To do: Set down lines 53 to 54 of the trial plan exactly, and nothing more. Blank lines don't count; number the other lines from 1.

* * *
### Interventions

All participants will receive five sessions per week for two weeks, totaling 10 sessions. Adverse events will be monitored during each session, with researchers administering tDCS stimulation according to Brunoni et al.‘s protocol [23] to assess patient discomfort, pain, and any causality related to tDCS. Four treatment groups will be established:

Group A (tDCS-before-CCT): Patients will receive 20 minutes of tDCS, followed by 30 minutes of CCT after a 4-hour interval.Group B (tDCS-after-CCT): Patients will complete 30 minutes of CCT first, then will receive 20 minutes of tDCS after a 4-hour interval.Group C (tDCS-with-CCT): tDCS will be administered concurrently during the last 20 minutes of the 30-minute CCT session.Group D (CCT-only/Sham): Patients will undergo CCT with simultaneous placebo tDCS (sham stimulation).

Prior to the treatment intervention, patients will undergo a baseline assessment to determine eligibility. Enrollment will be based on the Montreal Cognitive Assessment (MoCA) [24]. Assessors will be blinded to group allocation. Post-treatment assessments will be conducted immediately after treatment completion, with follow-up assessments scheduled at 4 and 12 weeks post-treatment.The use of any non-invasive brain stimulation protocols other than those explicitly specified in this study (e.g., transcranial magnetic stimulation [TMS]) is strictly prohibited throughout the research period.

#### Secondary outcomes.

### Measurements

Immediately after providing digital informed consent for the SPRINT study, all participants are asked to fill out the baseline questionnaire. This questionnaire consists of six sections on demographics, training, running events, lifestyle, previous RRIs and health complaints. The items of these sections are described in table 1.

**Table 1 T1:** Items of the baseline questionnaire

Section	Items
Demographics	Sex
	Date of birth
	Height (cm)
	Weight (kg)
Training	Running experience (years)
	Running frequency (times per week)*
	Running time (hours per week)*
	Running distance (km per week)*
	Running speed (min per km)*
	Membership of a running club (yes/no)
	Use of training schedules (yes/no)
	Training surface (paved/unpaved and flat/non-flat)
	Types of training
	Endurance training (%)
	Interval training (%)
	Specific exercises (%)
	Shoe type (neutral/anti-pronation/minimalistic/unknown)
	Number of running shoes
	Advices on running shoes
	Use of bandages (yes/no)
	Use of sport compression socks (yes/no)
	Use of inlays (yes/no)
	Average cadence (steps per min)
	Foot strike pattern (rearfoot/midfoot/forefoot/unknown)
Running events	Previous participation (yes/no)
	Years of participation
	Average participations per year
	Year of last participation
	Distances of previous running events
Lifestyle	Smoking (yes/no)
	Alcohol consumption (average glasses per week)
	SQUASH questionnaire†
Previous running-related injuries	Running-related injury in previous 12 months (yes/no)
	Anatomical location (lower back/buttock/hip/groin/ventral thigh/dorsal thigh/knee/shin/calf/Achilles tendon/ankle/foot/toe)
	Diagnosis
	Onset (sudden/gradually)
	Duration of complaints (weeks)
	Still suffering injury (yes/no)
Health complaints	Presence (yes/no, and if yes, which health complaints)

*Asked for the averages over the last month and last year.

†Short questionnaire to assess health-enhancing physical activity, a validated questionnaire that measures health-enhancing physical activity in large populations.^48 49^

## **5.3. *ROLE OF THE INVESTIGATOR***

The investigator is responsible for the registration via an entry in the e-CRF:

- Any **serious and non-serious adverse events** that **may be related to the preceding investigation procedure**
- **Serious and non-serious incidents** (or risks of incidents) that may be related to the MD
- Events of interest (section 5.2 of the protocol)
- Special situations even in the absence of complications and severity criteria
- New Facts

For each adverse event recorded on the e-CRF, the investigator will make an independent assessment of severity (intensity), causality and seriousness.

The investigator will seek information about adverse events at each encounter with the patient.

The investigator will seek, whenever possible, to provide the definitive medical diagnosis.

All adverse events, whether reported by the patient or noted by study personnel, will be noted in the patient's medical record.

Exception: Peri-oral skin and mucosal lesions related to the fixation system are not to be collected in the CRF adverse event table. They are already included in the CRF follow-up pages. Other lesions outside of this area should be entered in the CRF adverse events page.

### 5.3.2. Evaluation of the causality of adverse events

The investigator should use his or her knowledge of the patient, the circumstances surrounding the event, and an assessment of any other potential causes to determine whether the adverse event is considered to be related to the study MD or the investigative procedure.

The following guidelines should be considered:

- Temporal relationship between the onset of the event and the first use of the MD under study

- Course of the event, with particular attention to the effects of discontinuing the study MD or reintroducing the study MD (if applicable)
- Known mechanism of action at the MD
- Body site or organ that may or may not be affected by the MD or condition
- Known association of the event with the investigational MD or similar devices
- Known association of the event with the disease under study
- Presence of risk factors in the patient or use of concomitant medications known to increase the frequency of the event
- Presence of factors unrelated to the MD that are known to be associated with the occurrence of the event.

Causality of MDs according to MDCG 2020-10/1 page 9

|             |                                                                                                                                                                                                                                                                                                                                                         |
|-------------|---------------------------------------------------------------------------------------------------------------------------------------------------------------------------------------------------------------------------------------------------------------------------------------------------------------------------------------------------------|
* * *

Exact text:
- Any **serious and non-serious adverse events** that **may be related to the preceding investigation procedure**
- **Serious and non-serious incidents** (or risks of incidents) that may be related to the MD